Why did English spelling become such a mess?

Guest   Tue Dec 04, 2007 6:22 pm GMT
Why did English spelling become such a mess? is there any historical explanation?
Guest   Tue Dec 04, 2007 6:39 pm GMT
Because even English must have a difficult feature. If it had an easy spelling it would probably be the easiest language in the world. :-)
Guest   Tue Dec 04, 2007 6:40 pm GMT
Pronunciation would still be difficult for many people.
Guest   Tue Dec 04, 2007 8:19 pm GMT
<<Guest Tue Dec 04, 2007 6:39 pm GMT
Because even English must have a difficult feature. If it had an easy spelling it would probably be the easiest language in the world. :-)

Oh please that's the stupidest thing ever.
furrykef   Wed Dec 05, 2007 12:36 am GMT
Well, at one time, English spelling was a lot more accurate, but speech always changes faster than writing. That's true in all languages, not just English; the effect is just more noticeable in English. Even a "phonetic" language like Spanish has odd spelling conventions due to language change, such as a letter that is never pronounced ("h") as well as pairs of letters with the same sound ("y/ll" in most dialects; "s/c/z" everywhere outside Spain). Part of the reason is that writing had traditionally been done only by the educated, and proper spelling was seen as a virtue. Thus, "incorrect" spellings never caught on.

Another problem is that the dialects of English have always been variable, so what may be an accurate reflection of pronunciation in one region may not be accurate in another. For instance, some speakers in Britain pronounce the word "been" like "bean", with a long "e" sound; others, including, I believe, most people outside Britain, usually pronounce it like "Ben", with a short "e". So the spelling is regular in one region, but irregular in most others.

Finally, English does not have a language academy, so there is no authority that can successfully dictate any kind of orthographic reform, no matter how big or small. Thus, while other languages occasionally experience reforms, English pretty much never does, because there's no way to centralize and control it. The only time there was any sort of success at it was when Noah Webster compiled his dictionary using some different spellings, thus creating (or strengthening) the differences between American and British spelling. I doubt such a thing is likely to occur again.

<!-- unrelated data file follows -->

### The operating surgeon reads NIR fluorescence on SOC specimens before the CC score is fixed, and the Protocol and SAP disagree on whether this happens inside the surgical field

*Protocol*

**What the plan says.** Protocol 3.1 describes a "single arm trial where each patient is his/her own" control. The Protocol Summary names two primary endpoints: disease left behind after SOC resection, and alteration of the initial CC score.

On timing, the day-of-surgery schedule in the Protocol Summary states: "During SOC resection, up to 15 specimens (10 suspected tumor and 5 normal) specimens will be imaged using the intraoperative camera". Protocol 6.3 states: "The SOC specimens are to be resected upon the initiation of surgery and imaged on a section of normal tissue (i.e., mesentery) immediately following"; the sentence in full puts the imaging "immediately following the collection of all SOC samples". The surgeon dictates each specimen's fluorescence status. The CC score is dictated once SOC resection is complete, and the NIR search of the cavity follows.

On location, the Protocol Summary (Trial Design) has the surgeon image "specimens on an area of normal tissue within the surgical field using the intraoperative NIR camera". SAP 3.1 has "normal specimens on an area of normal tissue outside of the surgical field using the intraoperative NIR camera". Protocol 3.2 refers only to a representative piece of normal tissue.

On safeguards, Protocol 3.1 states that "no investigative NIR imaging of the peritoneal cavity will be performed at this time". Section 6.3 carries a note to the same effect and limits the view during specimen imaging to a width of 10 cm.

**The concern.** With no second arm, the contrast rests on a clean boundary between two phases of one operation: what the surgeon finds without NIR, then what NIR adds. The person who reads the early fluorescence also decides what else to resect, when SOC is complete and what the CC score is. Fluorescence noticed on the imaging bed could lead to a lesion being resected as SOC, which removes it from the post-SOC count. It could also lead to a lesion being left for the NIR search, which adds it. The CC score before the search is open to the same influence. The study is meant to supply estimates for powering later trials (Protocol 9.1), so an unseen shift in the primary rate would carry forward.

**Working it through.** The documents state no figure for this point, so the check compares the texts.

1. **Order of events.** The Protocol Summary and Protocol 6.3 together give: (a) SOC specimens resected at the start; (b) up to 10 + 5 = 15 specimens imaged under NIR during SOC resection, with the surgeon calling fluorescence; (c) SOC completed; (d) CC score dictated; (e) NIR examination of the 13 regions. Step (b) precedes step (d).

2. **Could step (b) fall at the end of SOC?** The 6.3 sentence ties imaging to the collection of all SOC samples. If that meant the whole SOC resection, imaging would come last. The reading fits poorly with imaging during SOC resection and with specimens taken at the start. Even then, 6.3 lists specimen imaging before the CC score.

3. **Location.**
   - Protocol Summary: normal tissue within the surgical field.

- Kef
Guest   Wed Dec 05, 2007 12:52 am GMT
Some people pronounce the H letter in Spanish, mostly elder people. Did you ever heard of hacha-higo-higuera in Spanish ? H in the past was aspired, just like in English.
greg   Wed Dec 05, 2007 1:17 am GMT
furrykef : « Finally, English does not have a language academy, so there is no authority that can successfully dictate any kind of orthographic reform, no matter how big or small. »

C'est une illusion de croire qu'une académie puisse décréter un changement d'orthographe. Même l'Académie française n'a pas ce pouvoir.
Guest   Wed Dec 05, 2007 2:53 am GMT
Eng is too unpredictable, but it has a rich vocabulary.
Guest   Wed Dec 05, 2007 3:37 am GMT
Well the Real Academia de la lengua Española does have that power, we love our language and we want it unified and simple if they decrete something we'll follow it and maybe that's why there is a WORLD OF DIFFERENCE between English and Spanish.
mac   Wed Dec 05, 2007 9:31 am GMT
A lot of the reason why English is "messy" is historical. That being the mixture of Germanic, Norse and French-Norman languages from 5th century to about 14th century I think. Then we have the infamous "Great vowel shift" where some pronunciation changed due to the spread of an English dialect/accent out of the London area. The printing press also came out about this time.

This to the best of my knowledge. I'm wrong anywhere, please correct me.
Guest   Wed Dec 05, 2007 12:34 pm GMT
RAE has not as much power either. For example years ago RAE wanted the Spanish speakers to write güisqui instead of whisky (in US English whiskey) but people still use whisky because güisqui looks awful. RAE can give recommendations but people can follow them or not. Many timens Spanish speakers just ignore what RAE says.